MLB approves first contract for minor league players
Minor leaguers ratified their first collective bargaining agreement with Major League Baseball ahead of the season's start on Friday.
Players and league officials Wednesday agreed to a five-year deal. MLB owners are expected to vote on the agreement next week.
The Major League Baseball Players Association, which in September began representing players with minor league contracts, said Friday that more than 99% of minor leaguers who cast ballots approved the deal. About 5,500 players are in the bargaining unit.
"It's a historic day for these players," union head Tony Clark said in a statement.
Under the agreement, minimum salaries for minor league players will rise by tens of thousands of dollars, and, for the first time, players will be paid in the offseason.
For rookies, the salary will rise from $4,800 to $19,800. At Low Class A, salaries will grow from $11,000 to $26,200 while High Class A will grow from $13,800 to $27,300. Triple-A players will go from $17,500 to $35,800.
The contract comes as welcome news for minor leaguers who have historically been underpaid relative to their professional brethren in the major leagues. Some minor league players said they took odd jobs — like mowing lawns — to make ends meet during the off season. Other players have taken up part-time landscaping gigs or moonlighted as athletic trainers.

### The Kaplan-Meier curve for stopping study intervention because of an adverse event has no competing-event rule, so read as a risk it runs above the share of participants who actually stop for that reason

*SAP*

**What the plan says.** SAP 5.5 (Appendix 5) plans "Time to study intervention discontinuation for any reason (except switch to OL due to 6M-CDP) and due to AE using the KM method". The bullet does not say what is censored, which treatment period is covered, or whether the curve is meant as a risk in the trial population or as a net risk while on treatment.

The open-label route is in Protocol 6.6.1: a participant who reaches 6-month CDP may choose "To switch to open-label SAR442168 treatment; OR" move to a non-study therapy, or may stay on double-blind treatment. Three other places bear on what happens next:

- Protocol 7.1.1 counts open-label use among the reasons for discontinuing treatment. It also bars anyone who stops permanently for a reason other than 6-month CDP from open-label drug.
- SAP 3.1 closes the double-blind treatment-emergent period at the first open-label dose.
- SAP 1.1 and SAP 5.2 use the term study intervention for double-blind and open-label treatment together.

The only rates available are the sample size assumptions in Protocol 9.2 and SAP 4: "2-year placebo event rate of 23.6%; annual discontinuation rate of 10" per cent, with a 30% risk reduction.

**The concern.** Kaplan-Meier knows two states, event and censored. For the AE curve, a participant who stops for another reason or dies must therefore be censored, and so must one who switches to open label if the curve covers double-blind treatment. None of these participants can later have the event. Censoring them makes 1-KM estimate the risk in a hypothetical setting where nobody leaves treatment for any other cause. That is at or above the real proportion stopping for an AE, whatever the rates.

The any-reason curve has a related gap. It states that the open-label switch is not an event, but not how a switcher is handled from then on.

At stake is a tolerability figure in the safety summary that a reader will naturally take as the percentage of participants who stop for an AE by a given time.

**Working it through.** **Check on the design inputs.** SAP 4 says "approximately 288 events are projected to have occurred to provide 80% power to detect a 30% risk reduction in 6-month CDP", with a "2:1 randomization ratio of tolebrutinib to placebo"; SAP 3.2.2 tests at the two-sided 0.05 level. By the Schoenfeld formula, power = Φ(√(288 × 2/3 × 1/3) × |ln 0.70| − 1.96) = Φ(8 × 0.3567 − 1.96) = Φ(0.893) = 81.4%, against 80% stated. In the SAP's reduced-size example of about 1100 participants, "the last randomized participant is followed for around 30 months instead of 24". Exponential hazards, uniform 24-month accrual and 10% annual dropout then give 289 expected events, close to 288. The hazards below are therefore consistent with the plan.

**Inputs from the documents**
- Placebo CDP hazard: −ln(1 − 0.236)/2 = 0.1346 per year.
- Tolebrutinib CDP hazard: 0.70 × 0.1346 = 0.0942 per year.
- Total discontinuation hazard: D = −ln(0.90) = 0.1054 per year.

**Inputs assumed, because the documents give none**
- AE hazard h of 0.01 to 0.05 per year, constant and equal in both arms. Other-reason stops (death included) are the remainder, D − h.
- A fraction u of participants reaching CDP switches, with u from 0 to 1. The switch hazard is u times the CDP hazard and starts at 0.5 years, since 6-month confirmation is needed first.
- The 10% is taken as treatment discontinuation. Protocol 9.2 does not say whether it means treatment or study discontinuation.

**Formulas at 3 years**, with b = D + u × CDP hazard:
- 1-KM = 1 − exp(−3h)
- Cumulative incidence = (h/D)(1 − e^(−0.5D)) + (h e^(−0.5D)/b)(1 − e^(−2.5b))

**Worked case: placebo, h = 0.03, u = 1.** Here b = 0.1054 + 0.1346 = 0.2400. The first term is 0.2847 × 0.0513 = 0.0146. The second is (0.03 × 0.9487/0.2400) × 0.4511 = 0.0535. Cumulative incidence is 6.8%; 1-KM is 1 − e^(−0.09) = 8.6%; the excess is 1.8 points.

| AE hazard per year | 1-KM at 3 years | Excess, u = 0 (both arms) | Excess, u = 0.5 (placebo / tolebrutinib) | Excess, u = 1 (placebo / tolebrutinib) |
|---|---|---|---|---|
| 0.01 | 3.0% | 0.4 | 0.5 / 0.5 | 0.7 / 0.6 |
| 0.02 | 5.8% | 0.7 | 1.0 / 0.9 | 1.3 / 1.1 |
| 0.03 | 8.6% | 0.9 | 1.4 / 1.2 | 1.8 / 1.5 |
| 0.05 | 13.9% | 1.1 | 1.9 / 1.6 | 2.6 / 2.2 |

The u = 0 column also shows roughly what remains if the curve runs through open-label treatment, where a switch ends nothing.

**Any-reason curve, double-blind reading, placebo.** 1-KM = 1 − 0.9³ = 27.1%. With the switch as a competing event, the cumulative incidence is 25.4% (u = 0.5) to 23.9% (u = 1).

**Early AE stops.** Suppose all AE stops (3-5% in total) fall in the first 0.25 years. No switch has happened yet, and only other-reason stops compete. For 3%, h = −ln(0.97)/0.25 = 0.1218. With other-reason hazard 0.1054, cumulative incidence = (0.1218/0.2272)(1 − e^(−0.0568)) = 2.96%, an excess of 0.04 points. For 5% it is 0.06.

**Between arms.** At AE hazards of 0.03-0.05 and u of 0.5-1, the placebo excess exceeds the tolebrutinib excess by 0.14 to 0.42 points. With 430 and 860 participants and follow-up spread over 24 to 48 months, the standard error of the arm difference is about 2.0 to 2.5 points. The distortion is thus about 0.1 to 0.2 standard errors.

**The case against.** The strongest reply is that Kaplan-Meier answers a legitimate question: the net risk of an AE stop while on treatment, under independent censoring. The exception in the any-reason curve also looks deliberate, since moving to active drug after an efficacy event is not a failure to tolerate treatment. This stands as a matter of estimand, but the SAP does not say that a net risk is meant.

Minor league players will receive four weeks of retroactive spring training pay this year. They will get $625 weekly for spring training and offseason training camp and $250 weekly for offseason workouts at home.
Most players will be guaranteed housing, and players at Double-A and Triple-A will be given a single room. Players at Low A and High A will have the option of exchanging club housing for a stipend. Players who sign for the first time at 19 or older can become minor league free agents after six seasons instead of seven.
MLB agreed not to reduce minor league affiliates from the current 120. Beginning in 2024, teams will be allowed a maximum of 165 players under contract during the season and 175 during the offseason, down from the current limits 190 and 180.
Players will gain rights to second medical opinions, a 401(k) plan and arbitration to contest discipline under a just cause standard. The union agreement also includes policies barring domestic violence and performance-enhancing drugs.
The union will take over group licensing rights for players.
for more features.